• I keep a set of hand weights on my desk for meetings, where I don't have to participate or take notes. 
Overall I've lost 12 lbs (fluctuating wildly as we go through Thanksgiving and the holidays :))

Still nothing but good things to say about the treadmill desk.

Monday, December 8, 2014

What I learned about coding from 5th graders

So today I was mentoring / volunteering for Kolter's Hour of Code (www.code.org) and I got to observe 3 different 5th grade classes come through to try to program a visual game like Angry Birds or Lightbot.

Just for context, both of these games involved sequencing directional puzzle pieces to perform a task. For Angry birds, you would move the bird towards the pig, and for Lightbot, you'd move the robot along a grid lighting blue squares.

Not surprising nobody read the directions or prompts before diving right in. The part that I found interesting, was that very few would try to solve the problem in small steps.

Nearly every pair (they were pair programming.... woot!) whether they read the prompt or not, tried to solve the entire puzzle before hitting play. It of course wouldn't work. Then they'd throw nearly the whole thing away and create another complete solution, which also wouldn't work.

One of the things that I coached them on was to test often.... put down one or two commands and see where you are on the sequence. Basically to get faster feedback.

So I'm curious as to where in life do we learn that we have to solve the whole puzzle at once?


Tuesday, October 7, 2014

Treadmill desk as a software developer - 1 month

Last month I posted my first week experiences on my treadmill desk: http://squaredi.blogspot.com/2014/09/treadmill-desk-as-software-developer.html

Now I'll be moving into my one month review.

My metrics are:
Steps: 19.3K / day avg (darn weekends killing my average :) )
Distance: 11 miles /day avg
Max steps / distance: 31K / 14 miles

So far I've lost 5 lbs. I'm stretching every night. I'm still taking breaks as needed, but overall I'm taking standing breaks instead of sitting breaks. I have to have some foresight into the evening plans though. If there is a kids soccer game where I'll be helping run around, or a dance lesson that I'm teaching, I will need to stop walking early afternoon and sit so that my legs are capable of the evening activities.

I've noticed an increase in my endurance, where I've gotten 30K steps in a day  a couple of times now and not been sore. I was also able to run the length of our street. (Note, I'm not particularly fond of running, but I was late for pickup from school. I was happy that I made it the whole street length, which is longer than I've run in recent past).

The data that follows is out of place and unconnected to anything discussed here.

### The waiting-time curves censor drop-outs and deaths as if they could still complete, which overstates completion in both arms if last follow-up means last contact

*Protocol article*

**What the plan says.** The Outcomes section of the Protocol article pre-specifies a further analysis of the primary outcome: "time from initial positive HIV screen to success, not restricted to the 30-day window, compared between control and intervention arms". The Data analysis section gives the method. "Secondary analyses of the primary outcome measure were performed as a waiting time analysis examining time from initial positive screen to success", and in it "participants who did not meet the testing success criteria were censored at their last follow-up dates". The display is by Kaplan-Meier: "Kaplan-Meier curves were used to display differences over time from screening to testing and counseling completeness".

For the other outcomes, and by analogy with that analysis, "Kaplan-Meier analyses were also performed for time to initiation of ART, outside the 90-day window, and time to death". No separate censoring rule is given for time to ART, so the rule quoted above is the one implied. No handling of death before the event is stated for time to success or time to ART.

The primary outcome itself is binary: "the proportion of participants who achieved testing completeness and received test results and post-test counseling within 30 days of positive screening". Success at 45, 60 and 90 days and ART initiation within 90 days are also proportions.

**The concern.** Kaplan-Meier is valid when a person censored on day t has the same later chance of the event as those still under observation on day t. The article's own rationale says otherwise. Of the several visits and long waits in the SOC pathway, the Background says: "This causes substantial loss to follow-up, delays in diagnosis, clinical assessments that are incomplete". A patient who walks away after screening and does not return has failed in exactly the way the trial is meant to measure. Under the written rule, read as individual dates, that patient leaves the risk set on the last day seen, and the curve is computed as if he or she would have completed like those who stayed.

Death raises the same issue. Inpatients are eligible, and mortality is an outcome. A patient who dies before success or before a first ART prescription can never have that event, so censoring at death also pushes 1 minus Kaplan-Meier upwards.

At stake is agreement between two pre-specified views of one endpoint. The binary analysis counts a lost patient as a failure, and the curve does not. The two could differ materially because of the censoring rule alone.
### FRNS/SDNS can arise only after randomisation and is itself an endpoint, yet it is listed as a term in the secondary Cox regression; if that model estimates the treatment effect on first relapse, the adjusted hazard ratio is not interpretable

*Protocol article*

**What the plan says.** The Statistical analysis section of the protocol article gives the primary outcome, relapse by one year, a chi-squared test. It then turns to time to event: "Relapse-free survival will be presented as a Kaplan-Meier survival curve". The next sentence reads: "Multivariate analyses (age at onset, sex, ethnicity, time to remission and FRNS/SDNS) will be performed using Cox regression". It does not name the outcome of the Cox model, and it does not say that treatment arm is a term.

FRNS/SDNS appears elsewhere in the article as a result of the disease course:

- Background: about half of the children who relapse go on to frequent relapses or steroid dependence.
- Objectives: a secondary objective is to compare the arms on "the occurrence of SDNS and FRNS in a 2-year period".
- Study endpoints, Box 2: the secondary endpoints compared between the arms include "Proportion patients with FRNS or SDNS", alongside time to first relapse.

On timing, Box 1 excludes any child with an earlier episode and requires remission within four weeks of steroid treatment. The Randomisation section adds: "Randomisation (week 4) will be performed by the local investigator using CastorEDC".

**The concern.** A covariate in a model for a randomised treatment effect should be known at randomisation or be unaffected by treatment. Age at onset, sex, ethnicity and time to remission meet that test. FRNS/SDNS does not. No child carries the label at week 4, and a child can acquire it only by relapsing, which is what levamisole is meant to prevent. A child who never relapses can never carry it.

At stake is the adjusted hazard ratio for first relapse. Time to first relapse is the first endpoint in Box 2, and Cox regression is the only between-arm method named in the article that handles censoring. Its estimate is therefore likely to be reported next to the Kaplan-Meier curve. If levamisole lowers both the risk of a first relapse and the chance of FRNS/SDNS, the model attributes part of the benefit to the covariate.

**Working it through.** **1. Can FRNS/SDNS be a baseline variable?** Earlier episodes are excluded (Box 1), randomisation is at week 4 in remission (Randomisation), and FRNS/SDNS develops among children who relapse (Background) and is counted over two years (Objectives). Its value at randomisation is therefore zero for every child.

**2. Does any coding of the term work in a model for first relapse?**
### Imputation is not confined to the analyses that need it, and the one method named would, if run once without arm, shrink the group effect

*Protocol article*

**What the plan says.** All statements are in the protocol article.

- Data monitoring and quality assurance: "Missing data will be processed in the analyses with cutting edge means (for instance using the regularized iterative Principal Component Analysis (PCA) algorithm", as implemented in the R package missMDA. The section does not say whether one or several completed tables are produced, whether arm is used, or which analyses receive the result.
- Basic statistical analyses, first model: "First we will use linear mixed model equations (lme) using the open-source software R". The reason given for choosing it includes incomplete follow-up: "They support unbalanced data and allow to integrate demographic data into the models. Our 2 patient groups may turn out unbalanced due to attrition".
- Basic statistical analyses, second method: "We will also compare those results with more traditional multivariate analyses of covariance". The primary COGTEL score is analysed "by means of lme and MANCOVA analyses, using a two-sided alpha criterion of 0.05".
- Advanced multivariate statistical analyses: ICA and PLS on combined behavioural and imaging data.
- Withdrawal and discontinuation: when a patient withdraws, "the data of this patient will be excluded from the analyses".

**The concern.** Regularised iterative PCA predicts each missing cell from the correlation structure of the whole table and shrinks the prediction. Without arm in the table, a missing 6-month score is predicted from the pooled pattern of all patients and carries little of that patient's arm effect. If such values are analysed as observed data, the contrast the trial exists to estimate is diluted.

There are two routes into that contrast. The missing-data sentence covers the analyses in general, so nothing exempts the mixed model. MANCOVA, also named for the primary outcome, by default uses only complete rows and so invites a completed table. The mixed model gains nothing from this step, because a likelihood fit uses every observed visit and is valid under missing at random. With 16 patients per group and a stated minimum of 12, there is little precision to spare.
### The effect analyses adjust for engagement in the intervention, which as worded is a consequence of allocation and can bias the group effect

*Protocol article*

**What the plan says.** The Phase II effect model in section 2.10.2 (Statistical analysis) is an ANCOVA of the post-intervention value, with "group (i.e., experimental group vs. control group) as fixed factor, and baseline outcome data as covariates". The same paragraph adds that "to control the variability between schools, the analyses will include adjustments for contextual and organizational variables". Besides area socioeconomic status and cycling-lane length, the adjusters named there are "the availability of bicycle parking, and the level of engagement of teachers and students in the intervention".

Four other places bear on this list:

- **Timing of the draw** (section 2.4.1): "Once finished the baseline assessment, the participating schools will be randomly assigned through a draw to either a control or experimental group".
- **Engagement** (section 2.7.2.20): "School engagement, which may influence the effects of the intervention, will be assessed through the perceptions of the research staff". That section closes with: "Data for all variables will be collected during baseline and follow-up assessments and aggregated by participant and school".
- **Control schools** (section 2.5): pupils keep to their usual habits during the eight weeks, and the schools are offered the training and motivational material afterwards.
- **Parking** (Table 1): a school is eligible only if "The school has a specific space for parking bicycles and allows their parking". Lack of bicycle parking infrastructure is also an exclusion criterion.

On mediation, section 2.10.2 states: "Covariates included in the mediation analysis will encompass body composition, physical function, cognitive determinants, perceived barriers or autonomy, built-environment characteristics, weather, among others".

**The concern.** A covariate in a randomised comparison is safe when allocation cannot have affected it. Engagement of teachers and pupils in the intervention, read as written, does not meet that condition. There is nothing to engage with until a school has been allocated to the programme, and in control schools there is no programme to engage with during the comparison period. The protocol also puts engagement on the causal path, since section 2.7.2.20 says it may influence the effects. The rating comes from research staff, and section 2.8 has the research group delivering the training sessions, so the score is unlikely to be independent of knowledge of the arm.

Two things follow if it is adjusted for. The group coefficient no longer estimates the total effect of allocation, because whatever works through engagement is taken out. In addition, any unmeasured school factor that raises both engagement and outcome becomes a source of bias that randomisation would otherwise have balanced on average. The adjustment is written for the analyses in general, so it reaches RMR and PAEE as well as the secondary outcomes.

Given that I'm farther from the ground in the office,  both with standing, and with the small step up onto the treadmill, that fans alone don't cut it. I've had to lower the A/C to help keep the room comfortable.

But the bottom line is that I'm loving it. I love being able to walk this much everyday and that it is not something "extra". I love that I can walk and work at the same time. I love that for a having a desk job, and working from home, that I'm lightly active to fairly active 6-8 hrs a day.


Tuesday, September 9, 2014

Treadmill desk as a software developer

Background:
I got a treadmill desk and will be writing my review from the perspective of a software developer who works from
home.

All metrics are tracked from fitbit, and just as a baseline, I average about 10K steps a day without the treadmill, but it has taken some dedicated effort.

Day 1(Thurs)
Based on the corner of the office that I put this in, I noticed that my overhead ceiling fan was less effective. I didn't break a sweat on the treadmill, I just needed to move some floor based fans to me. (FYI all of the computer equipment in my office gets warm, and instead of air conditioning the whole house, I use several fans in my office. )
I found myself looking forward to meetings, especially those that I wasn't an active participant, so I could up my speed to around 3 mph. If I'm an active participant I found that 2 was about right for me.
The treadmill is super quiet and my colleagues couldn't hear any background noise coming from my end of the call. Personally though, due to my own cognitive processing inability to separate noises, I found that I needed to move to loud speakers / headphones so I could hear better. But as I said, even though my hearing is fine, I know that I'm not able to separate sounds, so the treadmill, fans, and meeting was slightly indistinguishable for me.
I didn't get bored as much, so I found myself talking less breaks. I also noticed that when I did feel like taking a break, there was a "stop" action. Literally pressing pause on the treadmill, was a more commitment to the break, then my usual get up to go to the bathroom or grab a snack from the kitchen. 23K steps - a little more than double my average up to that point

Day 2 (Fri)